This is part 2 of a series of posts on the new version of razor-server
1. Installing Razor - Yes the New Version..
2. Razor - DHCP and TFTP
3. Installing the Razor client and creating a repository
4. Installers, Policies and Tags
5. Razor - What Lies Within the installer?
6. Installing ESXi with Razor
In the previous part we installed the razor-server component.
But what use is razor without TFTP and DHCP servers that will allow you to boot your machines and install their OS? Because the architecture is modular, this can be done on different machines, or in this case - a single VM.
Here is my layout of my environment.
My razor server has two NICs - one for access to the outside world and the other to provision my nodes. The reason I did it this way was because I do not control the allocation of IP addresses outside of my network and here I needed full control.
apt-get install dnsmasq -y
The configuration files of dnsmasq needs to modified.
- The first 3 lines take care of the iPXE boot.
- Enable the TFTP Server.
- Root directory where the boot files will be located.
- Set a DHCP range (this should be customized according to your environment).
To add this basic configuration to the dnsmasq server you can use the following:
cat >> /etc/dnsmasq.conf << __DNSMASQ_CONF__
# This works for dnsmasq 2.45
# iPXE sets option 175, mark it for network IPXEBOOT
# TFTP setup
The directory we defined above is not present by default - so it must be created, and then restart the dnsmasq service to start with the correct settings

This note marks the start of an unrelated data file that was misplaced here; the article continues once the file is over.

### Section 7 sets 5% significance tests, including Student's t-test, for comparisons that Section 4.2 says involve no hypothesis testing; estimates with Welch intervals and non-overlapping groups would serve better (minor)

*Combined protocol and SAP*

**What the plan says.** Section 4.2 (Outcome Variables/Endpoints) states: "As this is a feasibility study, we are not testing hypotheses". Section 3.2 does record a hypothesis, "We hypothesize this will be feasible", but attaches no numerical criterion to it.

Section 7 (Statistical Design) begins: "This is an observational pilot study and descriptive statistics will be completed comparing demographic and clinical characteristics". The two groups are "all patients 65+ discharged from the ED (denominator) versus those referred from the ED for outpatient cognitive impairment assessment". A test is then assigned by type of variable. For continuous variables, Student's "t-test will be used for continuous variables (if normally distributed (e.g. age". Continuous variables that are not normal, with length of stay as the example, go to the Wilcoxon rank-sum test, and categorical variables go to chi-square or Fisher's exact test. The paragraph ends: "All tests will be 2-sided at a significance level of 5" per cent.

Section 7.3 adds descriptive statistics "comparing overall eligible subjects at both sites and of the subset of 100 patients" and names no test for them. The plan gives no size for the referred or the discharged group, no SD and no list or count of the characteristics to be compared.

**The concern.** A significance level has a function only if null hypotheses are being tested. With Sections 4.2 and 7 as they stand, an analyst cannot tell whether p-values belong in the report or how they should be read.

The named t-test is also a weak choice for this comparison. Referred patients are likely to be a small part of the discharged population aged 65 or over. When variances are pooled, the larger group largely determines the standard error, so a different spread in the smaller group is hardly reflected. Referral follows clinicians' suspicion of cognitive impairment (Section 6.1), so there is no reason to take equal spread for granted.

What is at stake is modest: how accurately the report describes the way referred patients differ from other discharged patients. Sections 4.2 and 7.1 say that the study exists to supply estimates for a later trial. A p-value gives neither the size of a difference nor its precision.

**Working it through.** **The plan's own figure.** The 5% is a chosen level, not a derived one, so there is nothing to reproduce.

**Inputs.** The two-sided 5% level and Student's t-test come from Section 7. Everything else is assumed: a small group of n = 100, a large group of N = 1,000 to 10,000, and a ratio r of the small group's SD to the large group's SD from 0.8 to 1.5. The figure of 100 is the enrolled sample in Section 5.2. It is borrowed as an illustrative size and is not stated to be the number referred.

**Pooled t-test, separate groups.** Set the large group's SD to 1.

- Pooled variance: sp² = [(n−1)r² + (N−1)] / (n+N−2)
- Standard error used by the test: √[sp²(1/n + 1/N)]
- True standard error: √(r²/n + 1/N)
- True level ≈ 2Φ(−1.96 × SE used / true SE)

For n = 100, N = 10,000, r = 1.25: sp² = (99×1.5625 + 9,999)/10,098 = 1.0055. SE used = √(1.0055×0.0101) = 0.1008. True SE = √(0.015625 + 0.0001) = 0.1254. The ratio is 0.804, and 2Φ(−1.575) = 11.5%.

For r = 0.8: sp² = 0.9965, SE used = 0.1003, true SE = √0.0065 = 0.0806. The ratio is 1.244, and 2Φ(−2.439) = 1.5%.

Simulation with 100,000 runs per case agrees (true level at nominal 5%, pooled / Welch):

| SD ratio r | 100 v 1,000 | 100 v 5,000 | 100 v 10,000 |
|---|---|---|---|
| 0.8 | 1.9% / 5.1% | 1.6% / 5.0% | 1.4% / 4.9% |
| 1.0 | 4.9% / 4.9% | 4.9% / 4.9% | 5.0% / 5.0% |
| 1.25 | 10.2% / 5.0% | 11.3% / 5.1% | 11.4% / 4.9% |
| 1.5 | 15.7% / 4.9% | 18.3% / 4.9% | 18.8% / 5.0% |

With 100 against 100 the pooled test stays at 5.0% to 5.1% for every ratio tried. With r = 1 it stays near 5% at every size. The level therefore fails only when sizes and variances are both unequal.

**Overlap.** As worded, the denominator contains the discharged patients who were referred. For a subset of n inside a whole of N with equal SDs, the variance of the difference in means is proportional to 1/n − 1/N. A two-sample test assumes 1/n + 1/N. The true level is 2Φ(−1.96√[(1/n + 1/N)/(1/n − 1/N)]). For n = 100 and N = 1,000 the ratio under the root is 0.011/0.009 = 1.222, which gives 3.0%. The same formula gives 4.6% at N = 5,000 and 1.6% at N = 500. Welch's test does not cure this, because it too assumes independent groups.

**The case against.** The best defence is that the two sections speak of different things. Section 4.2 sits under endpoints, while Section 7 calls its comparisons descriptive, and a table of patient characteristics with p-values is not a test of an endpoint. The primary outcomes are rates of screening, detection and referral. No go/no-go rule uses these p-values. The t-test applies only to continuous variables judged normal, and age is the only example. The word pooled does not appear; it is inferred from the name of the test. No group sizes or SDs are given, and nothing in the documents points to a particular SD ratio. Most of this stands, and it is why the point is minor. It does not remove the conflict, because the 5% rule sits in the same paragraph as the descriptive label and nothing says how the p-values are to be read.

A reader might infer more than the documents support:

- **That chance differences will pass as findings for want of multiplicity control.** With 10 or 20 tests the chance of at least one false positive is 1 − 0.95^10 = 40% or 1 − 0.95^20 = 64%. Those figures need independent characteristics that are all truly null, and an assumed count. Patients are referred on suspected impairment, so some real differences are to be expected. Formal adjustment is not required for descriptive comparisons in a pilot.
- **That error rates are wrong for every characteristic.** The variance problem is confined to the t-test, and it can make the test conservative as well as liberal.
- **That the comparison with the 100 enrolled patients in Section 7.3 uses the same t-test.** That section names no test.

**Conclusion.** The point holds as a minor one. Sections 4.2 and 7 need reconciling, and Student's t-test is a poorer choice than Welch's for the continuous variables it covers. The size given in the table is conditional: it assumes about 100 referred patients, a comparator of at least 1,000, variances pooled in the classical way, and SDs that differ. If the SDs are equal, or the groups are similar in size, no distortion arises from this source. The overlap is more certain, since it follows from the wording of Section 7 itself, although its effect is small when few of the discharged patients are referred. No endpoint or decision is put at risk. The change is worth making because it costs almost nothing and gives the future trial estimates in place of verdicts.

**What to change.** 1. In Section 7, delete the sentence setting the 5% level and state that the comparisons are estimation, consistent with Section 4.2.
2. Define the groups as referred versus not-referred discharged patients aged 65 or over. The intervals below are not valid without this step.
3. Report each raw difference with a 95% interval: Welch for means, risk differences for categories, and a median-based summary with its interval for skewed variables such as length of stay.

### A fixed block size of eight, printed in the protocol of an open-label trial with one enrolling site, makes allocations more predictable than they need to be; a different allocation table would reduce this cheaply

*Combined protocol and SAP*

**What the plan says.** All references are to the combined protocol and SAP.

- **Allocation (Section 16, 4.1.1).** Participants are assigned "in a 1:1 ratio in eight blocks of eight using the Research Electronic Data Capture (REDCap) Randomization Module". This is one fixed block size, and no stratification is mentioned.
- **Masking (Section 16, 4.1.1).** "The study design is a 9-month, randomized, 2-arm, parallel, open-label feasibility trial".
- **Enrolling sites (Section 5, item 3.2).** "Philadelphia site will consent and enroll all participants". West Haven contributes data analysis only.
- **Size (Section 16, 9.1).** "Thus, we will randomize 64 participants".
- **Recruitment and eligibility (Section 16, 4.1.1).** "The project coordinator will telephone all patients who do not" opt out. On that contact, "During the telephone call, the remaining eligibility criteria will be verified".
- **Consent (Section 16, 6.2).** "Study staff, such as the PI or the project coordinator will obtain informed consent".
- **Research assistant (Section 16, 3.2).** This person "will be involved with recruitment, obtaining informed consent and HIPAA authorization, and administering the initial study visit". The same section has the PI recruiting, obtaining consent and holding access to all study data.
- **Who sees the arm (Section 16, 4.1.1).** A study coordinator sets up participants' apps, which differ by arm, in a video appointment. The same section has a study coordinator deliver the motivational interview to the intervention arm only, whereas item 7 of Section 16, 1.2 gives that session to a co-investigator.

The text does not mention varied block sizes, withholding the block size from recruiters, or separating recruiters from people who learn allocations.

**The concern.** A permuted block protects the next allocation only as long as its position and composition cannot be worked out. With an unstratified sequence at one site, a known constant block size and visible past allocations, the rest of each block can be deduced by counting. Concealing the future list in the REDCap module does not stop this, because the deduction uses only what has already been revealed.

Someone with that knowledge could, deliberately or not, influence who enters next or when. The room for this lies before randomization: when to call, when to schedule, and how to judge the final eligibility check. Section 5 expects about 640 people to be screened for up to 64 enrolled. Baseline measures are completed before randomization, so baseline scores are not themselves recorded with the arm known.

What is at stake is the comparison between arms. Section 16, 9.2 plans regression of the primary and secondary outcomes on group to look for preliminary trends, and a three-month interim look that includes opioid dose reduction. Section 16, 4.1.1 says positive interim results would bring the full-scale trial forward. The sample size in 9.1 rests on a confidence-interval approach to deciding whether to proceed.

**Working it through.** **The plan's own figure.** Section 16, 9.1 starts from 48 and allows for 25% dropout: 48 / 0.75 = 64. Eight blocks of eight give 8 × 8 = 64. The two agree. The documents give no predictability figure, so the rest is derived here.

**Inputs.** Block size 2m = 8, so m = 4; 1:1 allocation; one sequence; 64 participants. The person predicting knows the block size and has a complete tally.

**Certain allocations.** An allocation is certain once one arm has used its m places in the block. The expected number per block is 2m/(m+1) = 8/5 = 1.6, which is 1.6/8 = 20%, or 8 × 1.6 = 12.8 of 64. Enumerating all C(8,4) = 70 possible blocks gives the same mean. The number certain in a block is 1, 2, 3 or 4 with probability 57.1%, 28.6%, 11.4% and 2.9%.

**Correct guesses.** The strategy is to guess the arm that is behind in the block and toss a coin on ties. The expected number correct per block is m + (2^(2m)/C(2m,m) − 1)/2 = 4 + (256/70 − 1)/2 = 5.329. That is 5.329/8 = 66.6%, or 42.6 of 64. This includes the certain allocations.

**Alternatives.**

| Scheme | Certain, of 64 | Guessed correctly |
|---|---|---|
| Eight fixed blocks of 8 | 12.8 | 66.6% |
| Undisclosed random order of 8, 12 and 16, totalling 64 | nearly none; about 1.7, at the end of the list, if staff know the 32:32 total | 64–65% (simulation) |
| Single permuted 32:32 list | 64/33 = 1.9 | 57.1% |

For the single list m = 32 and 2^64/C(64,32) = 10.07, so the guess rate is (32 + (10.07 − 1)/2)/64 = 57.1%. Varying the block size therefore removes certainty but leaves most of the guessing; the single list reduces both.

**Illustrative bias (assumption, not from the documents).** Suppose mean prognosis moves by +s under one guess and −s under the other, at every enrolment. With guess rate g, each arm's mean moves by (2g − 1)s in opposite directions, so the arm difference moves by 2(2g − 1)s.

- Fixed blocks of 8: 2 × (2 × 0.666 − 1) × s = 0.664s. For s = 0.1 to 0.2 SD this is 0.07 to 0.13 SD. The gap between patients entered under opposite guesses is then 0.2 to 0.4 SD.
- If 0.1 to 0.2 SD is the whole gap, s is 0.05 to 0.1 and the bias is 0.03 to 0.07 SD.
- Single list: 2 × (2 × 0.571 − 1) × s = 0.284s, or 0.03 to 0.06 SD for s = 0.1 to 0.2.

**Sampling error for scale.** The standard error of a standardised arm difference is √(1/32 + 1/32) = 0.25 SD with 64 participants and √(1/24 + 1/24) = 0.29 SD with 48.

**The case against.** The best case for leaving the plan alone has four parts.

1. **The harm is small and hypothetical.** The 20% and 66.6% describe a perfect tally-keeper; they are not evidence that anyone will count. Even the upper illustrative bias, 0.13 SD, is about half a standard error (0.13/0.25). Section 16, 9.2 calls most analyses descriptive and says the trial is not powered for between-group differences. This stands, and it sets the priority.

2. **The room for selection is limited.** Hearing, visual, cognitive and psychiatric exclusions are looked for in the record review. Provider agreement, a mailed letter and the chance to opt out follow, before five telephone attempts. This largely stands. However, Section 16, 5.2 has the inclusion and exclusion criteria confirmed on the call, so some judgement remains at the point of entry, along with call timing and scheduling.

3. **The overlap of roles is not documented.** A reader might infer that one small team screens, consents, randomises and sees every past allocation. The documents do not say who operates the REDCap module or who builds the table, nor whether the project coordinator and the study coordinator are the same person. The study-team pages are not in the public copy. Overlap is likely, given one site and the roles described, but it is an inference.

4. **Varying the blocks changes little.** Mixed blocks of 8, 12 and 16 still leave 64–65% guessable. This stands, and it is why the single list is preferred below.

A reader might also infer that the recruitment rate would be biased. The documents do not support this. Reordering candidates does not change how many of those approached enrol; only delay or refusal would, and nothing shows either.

mkdir -p /var/lib/tftpboot
service dnsmasq restart
Get the iPXE boot firmware and put it in the tftpboot directory..
curl -L -O http://boot.ipxe.org/undionly.kpxe
mv undionly.kpxe /var/lib/tftpboot/
Create the razor iPXE bootstrap script. The
nic_max parameter indicates the maximum number of NICs for which
bootstrap.ipxe will report MAC's back to the razor server. In my case 3 was enough. File is generated on the fly according to the URL and parameters passed.
(In order to eliminate problems with name resolution - it is easier to use an IP address instead of a hostname)
curl -L -O http://192.168.1.5:8080/api/microkernel/bootstrap?nic_max=3
mv bootstrap* /var/lib/tftpboot/bootstrap.ipxe
Download and unpack the razor microkernel. This will create a microkernel folder under the root directory of your repo-store.
curl -L -O http://links.puppetlabs.com/razor-microkernel-003.tar
tar xf razor-microkernel-002.tar -C /var/lib/razor/repo-store/
rm -rf razor-microkernel-002.tar
So just to recap. You should now have a DHCP/TFTP server with the correct configuration, iPXE, the razor bootstrap and also the razor microkernel. You are now ready to PXE boot your first node.
When powering up a node and booting on the 192.168.1.0/24 network you should see something similar to the following.
Here you can see that the node received an IP, contacted the TFTP server, and started the bootstrap file. It then contacts the razor server, and starts to boot the microkernel.
Within a short time you will have booted into the microkernel and should end up at this screen
How can you verify the that razor has recognized your node? Through the API.
Looking at the collection of nodes - http://razor:8080/api/collections/nodes you should see the node you just brought up.
What does razor know about the node? - http://razor:8080/api/collections/nodes/node1
Of course we could send API calls all day through a web browser, but that is not so convenient.
In the next post we will install the razor-client and start create a installation repository.